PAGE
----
Return dal to its pot and reheat about the same time you begin to cook the rice and lentil patties.  Just before serving, make the temper by heating olive oil over med-low heat; add the cumin and asafoetida, stirring until the seeds are toasted.  

Stir the lemon juice into the dal, then gently stir the temper in but do not fully mix: leave streaks of oil and cumin seed visible.  (Why?  It's prettier that way.)

the lentil and rice patties:

1 tbsp sunflower oil
Using canned green lentils saves you the trouble of washing yet another
1-1/2 tsp mustard seeds
1/2 onion, sliced very thinly
1-1/2 tsp garam masala
1 carrot, shredded
2 tsp fresh ginger, grated
1/3 c. raisins or dried currants
1 c. canned green lentils, rinsed and drained (or green lentils cooked in advance)
3/4 tsp turmeric
3 tbsp mango chutney
2 c. leftover cooked rice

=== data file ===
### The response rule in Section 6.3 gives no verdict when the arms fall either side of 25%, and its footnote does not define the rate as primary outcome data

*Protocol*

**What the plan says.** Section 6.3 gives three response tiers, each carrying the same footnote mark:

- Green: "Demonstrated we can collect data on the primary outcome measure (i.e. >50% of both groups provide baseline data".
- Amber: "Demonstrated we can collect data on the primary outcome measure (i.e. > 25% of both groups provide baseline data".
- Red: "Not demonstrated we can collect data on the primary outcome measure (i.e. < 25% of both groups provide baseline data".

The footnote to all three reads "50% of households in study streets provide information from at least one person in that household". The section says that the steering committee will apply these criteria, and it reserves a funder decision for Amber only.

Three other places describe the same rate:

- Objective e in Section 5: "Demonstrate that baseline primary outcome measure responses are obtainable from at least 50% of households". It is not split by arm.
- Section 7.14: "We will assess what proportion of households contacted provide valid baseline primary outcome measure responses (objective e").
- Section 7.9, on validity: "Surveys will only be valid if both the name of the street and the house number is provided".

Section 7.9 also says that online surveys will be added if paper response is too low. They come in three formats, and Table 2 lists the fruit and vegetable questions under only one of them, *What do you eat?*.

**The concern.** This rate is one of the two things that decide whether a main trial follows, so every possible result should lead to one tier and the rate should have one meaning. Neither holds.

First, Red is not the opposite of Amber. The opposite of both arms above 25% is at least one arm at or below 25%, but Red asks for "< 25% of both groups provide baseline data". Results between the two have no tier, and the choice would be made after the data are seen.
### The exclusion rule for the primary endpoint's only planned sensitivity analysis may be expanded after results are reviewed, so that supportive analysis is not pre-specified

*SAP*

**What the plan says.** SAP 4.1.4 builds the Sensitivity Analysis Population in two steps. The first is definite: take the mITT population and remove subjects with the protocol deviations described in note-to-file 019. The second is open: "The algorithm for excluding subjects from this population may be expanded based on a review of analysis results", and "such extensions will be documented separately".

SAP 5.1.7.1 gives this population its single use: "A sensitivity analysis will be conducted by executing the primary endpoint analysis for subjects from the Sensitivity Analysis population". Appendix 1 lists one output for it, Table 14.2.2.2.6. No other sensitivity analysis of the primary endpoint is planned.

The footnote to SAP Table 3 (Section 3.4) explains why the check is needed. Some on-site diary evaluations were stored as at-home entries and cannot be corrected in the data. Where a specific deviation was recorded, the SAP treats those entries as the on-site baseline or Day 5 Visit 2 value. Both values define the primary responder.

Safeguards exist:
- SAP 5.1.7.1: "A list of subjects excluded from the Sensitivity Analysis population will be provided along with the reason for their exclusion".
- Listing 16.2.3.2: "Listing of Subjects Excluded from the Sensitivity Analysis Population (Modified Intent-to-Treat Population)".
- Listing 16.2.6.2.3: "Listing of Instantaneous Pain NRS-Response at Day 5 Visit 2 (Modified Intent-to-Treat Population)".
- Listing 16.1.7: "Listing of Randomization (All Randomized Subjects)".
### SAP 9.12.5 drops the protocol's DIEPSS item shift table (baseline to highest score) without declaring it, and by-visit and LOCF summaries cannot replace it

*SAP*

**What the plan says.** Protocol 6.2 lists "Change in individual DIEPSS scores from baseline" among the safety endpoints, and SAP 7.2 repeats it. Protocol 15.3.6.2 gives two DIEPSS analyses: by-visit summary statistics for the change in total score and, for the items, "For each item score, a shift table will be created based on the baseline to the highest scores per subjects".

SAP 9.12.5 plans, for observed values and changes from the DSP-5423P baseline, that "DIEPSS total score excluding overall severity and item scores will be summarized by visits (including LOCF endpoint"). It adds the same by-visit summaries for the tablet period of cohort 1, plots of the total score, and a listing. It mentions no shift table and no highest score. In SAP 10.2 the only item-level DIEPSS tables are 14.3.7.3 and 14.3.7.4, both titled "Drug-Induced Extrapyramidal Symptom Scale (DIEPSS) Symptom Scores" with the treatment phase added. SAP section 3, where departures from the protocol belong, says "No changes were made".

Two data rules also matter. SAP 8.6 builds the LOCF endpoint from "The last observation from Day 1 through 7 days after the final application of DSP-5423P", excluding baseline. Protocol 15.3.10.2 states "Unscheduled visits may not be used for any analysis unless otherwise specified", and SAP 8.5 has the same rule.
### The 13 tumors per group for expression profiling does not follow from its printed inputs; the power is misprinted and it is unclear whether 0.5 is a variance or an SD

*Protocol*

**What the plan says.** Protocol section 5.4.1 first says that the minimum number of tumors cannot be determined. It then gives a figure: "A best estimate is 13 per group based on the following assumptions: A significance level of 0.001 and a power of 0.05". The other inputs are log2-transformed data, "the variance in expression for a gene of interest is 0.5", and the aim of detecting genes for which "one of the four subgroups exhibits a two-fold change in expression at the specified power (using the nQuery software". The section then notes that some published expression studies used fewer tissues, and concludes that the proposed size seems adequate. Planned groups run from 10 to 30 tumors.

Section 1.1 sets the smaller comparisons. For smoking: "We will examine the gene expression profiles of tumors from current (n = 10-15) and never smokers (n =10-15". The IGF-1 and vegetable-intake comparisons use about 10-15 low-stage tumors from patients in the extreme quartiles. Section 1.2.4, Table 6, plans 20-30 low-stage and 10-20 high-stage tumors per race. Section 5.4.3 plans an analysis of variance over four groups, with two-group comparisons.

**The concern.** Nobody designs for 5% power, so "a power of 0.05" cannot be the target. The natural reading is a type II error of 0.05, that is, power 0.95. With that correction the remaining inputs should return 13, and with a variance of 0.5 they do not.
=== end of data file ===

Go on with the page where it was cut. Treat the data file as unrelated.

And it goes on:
1 egg, beaten
rice flour, as needed
oil for pan-frying (sunflower or peanut)

Put 1 tbsp of oil and mustard seeds in a cold skillet and heat over medium until the mustard seeds pop.  You might want to have a lid handy to avoid needing to sweep up popped mustard.  When the popping starts to slow down, add onions and saute 1-2 minutes to soften. 

Add carrot, ginger and garam masala to the pan and saute until carrots soften, about 2-3 minutes.  Add raisins, lentils and mango chutney.  Stir to mix well.  Reduce heat slightly and cook, stirring frequently, until the moisture is gone and there is a slight caramelization on the onion, carrots and lentils.

The turmeric gives the rice patty a happy yellow colour.  Plus, you know
when the mixture is well combined because it's fully stained with the turmeric.
In a mixing bowl, combine lentil mixture with all the remaining ingredients  Mix thoroughly using your hands.  You will know it's well-mixed when the rice is all coloured yellow from the turmeric.  The mixture should hold a form when pressed together.  If it's too wet, add rice flour (or cornstarch or potato starch, whatever absorbent and fine-textured flour you have on hand) a teaspoon or two at a time, mixing between additions until you get a slightly sticky mix that holds a shape.